BEFORE: I'm presented with a quandary tonight - surely I must have seen this before, right?  This is the kind of film that a young man watches with his wife or girlfriend because it's her favorite film, right?  My advice to men is, never date a woman who says that this is her favorite film - more on that later.  Anyway, since I covered NYC relationships in the 1800's, and then the 1930's, it's on to NYC in the 1960's.

I sort of feel like I've half-seen this one, or perhaps I watched it and didn't pay much attention, because I remember almost nothing about the plot, except for Mickey Rooney's incredibly racist portrayal of a Japanese man.  I've tried hard to avoid films that I've seen, but isn't remembering almost nothing about it the same as not having seen it?  I think I'm going to have to start the film, and if it all feels too familiar, I'll just have to cross it off and move on to the next film.  Linking from "It Happened One Night", Clark Gable was also in "Manhattan Melodrama" with Mickey Rooney.

THE PLOT: A young New York socialite becomes interested in a young man who has moved into her apartment building.

AFTER:  Nope, it didn't feel very familiar, so I kept going - I was determined to cross this film off the list tonight, for one reason or another.  The main reason for putting this film here was for the linking, but now that I have watched it, I see where my unconscious brain was going with this - it's right there in the synopsis, with the word "socialite". Joan Crawford played a socialite in "Love on the Run", and Claudette Colbert played one in "It Happened One Night".  Now technically Holly Golightly is NOT a socialite, but she acts like one, and she runs in the elite social circles and dates upper-crust men.  I ain't sayin' she's a gold-digger, but....

Anyway, she seems at first to be just as clueless as the other women this week - with no real idea how to function in the real world, how to pay the rent or her other bills without the help of various men.  (Why does she need $50 for the powder room?  What do you women do in there?)   When a writer of no fixed income moves into the apartment upstairs, they bond over the fact that they're in similar situations - he's living in an apartment bought and furnished by his married older girlfriend.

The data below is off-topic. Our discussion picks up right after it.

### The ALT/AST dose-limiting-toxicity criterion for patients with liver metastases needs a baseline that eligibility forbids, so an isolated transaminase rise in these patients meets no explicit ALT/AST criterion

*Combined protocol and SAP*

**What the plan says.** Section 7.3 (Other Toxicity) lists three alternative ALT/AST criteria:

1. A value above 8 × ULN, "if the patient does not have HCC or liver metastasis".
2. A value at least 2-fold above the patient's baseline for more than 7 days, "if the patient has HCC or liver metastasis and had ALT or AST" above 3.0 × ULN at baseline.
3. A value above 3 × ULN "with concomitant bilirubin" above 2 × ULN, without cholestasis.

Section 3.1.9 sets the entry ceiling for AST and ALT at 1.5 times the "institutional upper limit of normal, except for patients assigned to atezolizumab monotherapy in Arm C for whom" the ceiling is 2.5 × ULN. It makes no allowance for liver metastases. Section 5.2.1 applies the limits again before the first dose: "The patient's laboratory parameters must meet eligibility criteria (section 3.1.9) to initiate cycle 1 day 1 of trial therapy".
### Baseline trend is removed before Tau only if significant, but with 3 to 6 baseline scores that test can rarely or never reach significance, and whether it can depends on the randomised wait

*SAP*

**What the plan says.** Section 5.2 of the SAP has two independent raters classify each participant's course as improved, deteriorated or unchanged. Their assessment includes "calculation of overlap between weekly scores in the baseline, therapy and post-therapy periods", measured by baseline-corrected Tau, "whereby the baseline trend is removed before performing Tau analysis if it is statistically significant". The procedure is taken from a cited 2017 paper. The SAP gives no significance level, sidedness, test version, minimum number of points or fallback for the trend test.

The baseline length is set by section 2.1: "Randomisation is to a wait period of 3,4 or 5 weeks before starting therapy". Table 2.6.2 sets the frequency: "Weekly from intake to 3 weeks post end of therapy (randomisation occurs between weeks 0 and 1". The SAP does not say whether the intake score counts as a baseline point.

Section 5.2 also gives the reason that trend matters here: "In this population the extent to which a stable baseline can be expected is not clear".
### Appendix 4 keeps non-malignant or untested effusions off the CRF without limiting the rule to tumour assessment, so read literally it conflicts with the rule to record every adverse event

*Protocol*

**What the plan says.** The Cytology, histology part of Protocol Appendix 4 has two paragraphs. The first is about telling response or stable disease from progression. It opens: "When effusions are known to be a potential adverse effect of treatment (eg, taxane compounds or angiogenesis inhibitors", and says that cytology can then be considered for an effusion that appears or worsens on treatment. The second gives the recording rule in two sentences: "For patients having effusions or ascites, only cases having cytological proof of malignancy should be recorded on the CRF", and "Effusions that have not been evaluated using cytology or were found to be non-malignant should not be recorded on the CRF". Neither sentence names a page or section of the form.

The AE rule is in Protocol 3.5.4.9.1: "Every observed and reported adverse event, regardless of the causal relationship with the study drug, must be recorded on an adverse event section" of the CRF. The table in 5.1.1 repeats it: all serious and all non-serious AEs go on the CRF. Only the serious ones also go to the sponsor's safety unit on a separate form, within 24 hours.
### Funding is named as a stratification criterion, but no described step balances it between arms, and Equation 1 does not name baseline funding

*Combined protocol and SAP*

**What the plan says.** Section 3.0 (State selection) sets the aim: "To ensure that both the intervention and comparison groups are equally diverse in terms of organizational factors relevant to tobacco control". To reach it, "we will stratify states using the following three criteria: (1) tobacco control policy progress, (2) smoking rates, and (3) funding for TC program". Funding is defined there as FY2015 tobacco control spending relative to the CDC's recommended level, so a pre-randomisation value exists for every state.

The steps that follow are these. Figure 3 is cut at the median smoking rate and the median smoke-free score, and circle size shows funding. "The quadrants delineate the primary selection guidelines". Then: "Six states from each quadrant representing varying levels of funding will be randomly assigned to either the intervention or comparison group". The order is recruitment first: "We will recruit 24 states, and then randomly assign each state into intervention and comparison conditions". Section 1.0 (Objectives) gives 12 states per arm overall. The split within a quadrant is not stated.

Holly's agent friend calls her a "phony", but also a "true phony".  What does this mean?  This doesn't seem to be as much of a contradiction as one might think.  So she manipulates men and takes their money, but at least she's honest about it?  If Paul is a writer who doesn't write, is he a phony too?  What about everyone at the party - aren't there any genuine, honest people in NYC?  If not, I have to admit I'm not very surprised.  "Fake it 'till you make it", right?

Of course, later in the film we find out just how much of a phony Holly Golightly is.  You mean that name's not even real?  Do tell...  And she's always got some scheme to marry the 9th richest man in America, or some Brazilian minister or something.  Which prevents her from having a real true relationship, even when it's right there in front of her.  The IMDB plot summary calls her character "a sweetly vulnerable bundle of neuroses".  Really?  What's wrong with "delusional clueless bitch"?  If she needs money, why can't she just get a job?  Learn to type, maybe.

To me, this film now feels like an anti-romance.  So maybe THAT is my theme for the week - films that are considered as romances, but considering how people mistreat each other, love doesn't even seem to be part of the equation, or not any type of love you'd want to be a part of.  Reading the notes on IMDB, this is another film greatly influenced by Hollywood's production code - in the novel this was based on, written by Truman Capote, Paul is gay, and Holly was a prostitute who had an abortion and flirts with bisexuality.  See, if you cut out all that, you've got two characters who are perfect for each other!  Sure, just sweep everything you find distasteful under the carpet and call that "art".

NITPICK POINT: If Mr. Yunioshi doesn't like to buzz Holly in when she's lost her keys, why doesn't he just NOT buzz her in?  Let her stand outside for a few hours, I guarantee next time she'll remember to have a key made and not lose it.

Also starring Audrey Hepburn (last seen in "The Lavender Hill Mob"), George Peppard, Patricia Neal (last seen in "The Day the Earth Stood Still"), Martin Balsam, Buddy Ebsen, with cameos from John McGiver (last seen in "Fitzwilly"), Alan Reed (that's weird, the guy who played the mobster in jail was also the voice of Fred Flintstone...)

RATING: 5 out of 10 Cracker Jacks